Hancock, A Human Story

My wife and I saw “Hancock” Saturday evening. The prelude to it was a delicious Roasted Sirloin Focaccia Sandwich at Outback Steakhouse. I want to try to work out something like that at home–sliced steak or roast beef, provolone, and herbs in garlic focaccia bread with French Onion soup for dipping. Good food.

But in the movie, Will Smith plays the down and out superpowered man who gets a grip on himself. He begins as a self-centered jerk and ends as a respectable hero. It’s the same story we’ve told a thousand times. Someone moves from self-destruction to productive citizen, overcoming alcohol, drugs, abusive behavior, doubt, fear, and anything keeping him from his full potential. “A life lived in fear is only half lived,” as the lead dancer’s father said in “Strictly Ballroom.” Hancock is the same story within a superhero fantasy. That’s why it’s a strong movie.

“Hancock” is essentially a comedy. That’s why it ends the way it does. Even in the serious tension of the final scenes, you can see comedy elements at play. They aren’t funny, but they are more lighthearted than the atmosphere and action call for. What themes are in the story are not heavy handed, so they could be missed, but I think it would be a good film for youth leaders and professors to watch with a group and talk through the messages afterward.

To begin with, the alcoholic hero may cause needless property damage—watching the train hit him was still incredible even after seeing it a few times in previews—but he doesn’t take the path to becoming a villain. He’s selfish and arrogant, but he when the kid wakes him up to show him the criminals on live TV, he goes to stop them. He even spares their lives. He is a hero at heart.

Another point without giving away the remarkable details of the story, Hancock’s abilities are explained as being created for humanity’s hope. He was created to be a hero, but he choose not to be. He could choose to be the jerk you see at the beginning of the movie, or he could choose another path explained later. Either of these choices would reject his purpose, and the fact that he could reject it makes this a human story.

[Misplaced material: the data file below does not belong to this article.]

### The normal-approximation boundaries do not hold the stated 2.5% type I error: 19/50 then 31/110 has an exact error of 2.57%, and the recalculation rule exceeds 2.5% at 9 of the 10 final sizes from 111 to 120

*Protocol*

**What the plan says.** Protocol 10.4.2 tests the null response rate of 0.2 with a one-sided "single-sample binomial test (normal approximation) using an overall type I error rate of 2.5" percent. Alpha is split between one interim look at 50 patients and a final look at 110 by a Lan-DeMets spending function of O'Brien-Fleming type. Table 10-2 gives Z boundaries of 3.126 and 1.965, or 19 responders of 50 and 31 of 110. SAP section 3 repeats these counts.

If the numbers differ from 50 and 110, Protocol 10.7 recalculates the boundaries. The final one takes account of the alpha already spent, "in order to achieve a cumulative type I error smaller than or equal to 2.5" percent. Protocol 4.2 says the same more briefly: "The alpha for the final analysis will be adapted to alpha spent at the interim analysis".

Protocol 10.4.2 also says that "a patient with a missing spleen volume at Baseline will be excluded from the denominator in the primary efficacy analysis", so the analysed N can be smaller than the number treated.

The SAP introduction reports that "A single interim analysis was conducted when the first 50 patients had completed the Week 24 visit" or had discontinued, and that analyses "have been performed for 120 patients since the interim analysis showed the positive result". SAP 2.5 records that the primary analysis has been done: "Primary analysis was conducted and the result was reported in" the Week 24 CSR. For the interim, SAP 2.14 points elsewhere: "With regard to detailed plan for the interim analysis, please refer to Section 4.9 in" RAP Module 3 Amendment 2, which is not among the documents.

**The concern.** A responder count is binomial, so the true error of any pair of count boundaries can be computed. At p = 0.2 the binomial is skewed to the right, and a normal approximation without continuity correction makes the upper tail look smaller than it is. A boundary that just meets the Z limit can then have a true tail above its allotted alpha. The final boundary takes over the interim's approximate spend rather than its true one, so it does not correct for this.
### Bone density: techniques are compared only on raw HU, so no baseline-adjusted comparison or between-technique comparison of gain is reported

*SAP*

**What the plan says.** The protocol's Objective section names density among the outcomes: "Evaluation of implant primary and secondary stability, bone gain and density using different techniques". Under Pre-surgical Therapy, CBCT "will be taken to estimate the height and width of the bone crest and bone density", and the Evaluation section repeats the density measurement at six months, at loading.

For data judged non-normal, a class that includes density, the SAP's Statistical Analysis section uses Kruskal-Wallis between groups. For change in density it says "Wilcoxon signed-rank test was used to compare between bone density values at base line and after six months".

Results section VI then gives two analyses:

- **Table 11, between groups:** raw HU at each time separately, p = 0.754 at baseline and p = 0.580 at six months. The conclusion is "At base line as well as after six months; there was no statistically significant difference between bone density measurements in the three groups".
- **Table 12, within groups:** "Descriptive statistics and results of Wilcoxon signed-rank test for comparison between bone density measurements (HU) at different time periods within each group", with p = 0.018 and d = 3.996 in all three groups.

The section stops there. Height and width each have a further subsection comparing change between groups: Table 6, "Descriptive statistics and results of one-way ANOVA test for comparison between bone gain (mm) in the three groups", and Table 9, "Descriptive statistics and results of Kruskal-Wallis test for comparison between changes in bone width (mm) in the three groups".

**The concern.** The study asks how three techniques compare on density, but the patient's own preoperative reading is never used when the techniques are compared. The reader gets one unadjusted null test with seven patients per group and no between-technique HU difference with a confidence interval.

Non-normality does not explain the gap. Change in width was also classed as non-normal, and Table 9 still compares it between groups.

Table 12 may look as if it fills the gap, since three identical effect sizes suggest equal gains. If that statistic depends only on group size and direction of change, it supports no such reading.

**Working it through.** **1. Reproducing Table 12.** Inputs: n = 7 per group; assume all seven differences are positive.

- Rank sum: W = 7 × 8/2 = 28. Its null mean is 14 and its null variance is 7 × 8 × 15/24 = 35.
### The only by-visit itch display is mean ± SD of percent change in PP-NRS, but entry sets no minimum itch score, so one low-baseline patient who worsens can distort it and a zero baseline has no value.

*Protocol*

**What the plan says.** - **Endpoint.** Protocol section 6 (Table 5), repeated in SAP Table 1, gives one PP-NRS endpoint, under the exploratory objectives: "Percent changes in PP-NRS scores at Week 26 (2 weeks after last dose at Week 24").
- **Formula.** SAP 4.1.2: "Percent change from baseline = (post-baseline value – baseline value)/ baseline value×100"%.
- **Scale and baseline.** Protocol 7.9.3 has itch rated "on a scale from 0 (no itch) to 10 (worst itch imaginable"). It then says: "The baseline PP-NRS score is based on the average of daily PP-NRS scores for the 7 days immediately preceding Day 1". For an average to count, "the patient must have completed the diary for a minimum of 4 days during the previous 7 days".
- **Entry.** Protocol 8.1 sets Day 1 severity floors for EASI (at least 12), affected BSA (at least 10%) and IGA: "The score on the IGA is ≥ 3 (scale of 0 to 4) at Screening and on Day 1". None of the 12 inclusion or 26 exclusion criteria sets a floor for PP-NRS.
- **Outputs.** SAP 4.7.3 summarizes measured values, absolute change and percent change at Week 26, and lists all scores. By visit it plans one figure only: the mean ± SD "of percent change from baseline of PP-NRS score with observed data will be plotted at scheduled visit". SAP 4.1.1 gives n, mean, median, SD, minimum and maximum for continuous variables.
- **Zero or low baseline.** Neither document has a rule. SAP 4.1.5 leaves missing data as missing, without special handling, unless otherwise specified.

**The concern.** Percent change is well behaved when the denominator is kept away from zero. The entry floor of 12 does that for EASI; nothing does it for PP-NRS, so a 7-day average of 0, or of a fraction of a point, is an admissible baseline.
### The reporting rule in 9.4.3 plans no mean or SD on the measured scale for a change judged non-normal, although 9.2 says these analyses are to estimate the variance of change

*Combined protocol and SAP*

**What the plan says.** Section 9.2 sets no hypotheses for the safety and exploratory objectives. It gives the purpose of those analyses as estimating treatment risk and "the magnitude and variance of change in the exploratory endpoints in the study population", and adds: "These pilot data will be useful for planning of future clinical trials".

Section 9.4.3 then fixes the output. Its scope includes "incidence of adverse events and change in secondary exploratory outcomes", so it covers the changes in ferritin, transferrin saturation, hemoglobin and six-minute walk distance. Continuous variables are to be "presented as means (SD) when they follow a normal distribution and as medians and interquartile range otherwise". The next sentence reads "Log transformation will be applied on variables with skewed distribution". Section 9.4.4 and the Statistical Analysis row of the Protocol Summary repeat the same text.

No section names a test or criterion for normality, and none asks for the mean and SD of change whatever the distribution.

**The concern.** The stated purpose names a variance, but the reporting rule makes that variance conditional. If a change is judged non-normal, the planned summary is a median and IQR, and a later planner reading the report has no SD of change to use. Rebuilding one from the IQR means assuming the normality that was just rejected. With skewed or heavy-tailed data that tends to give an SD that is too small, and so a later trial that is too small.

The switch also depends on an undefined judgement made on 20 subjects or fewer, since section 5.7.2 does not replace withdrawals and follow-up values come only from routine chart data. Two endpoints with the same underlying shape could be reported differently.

Third, becoming the hero he is at the film’s end involves shared sacrifice (which I can’t explain without giving it all away).

Finally, when it comes to the topic of saving the world, you could stir up some good thinking by asking why Christ Jesus didn’t do more demonstrate his great power. Should he have come as a superman and shaken the world more than he did? (Note Luke 16:31 for an applicable spiritual truth.)

It may not be as meaty as talking through “Groundhog Day,” but “Hancock” is just as good a movie.

4 thoughts on “Hancock, A Human Story”

  1. Jimmy, I haven’t gotten to Legend yet. I don’t think Sarah wants to see it, and seeing movies by myself, even at home, is limiting. I thought about watching it a few weeks ago when I was home alone for a few days, but I saw “3:10 to Yuma” instead.

    Bill, I think I’m a sucker for redemption too.

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